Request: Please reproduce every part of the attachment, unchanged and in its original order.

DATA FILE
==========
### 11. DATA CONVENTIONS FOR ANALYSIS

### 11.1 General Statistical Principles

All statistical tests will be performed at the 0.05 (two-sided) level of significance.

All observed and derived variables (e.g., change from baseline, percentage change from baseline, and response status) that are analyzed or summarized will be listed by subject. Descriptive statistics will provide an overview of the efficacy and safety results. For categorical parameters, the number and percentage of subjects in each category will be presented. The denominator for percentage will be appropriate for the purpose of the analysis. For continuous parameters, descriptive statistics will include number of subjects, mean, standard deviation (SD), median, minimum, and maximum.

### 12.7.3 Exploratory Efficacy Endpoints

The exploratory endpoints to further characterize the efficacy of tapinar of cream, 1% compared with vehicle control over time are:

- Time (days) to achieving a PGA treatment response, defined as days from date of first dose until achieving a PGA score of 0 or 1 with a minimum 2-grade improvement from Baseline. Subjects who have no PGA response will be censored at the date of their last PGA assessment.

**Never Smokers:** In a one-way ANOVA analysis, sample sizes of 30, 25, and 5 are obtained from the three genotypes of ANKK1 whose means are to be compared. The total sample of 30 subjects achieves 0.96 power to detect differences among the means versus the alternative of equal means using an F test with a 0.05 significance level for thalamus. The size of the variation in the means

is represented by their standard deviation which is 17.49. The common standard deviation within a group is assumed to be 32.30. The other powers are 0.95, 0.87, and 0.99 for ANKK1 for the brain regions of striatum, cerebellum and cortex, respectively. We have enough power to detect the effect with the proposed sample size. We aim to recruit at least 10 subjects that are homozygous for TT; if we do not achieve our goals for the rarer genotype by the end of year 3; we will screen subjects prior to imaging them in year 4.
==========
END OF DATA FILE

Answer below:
### 11. DATA CONVENTIONS FOR ANALYSIS

### 11.1 General Statistical Principles

All statistical tests will be performed at the 0.05 (two-sided) level of significance.

All observed and derived variables (e.g., change from baseline, percentage change from baseline, and response status) that are analyzed or summarized will be listed by subject. Descriptive statistics will provide an overview of the efficacy and safety results. For categorical parameters, the number and percentage of subjects in each category will be presented. The denominator for percentage will be appropriate for the purpose of the analysis. For continuous parameters, descriptive statistics will include number of subjects, mean, standard deviation (SD), median, minimum, and maximum.

### 12.7.3 Exploratory Efficacy Endpoints

The exploratory endpoints to further characterize the efficacy of tapinar of cream, 1% compared with vehicle control over time are:

- Time (days) to achieving a PGA treatment response, defined as days from date of first dose until achieving a PGA score of 0 or 1 with a minimum 2-grade improvement from Baseline. Subjects who have no PGA response will be censored at the date of their last PGA assessment.

**Never Smokers:** In a one-way ANOVA analysis, sample sizes of 30, 25, and 5 are obtained from the three genotypes of ANKK1 whose means are to be compared. The total sample of 30 subjects achieves 0.96 power to detect differences among the means versus the alternative of equal means using an F test with a 0.05 significance level for thalamus. The size of the variation in the means

is represented by their standard deviation which is 17.49. The common standard deviation within a group is assumed to be 32.30. The other powers are 0.95, 0.87, and 0.99 for ANKK1 for the brain regions of striatum, cerebellum and cortex, respectively. We have enough power to detect the effect with the proposed sample size. We aim to recruit at least 10 subjects that are homozygous for TT; if we do not achieve our goals for the rarer genotype by the end of year 3; we will screen subjects prior to imaging them in year 4.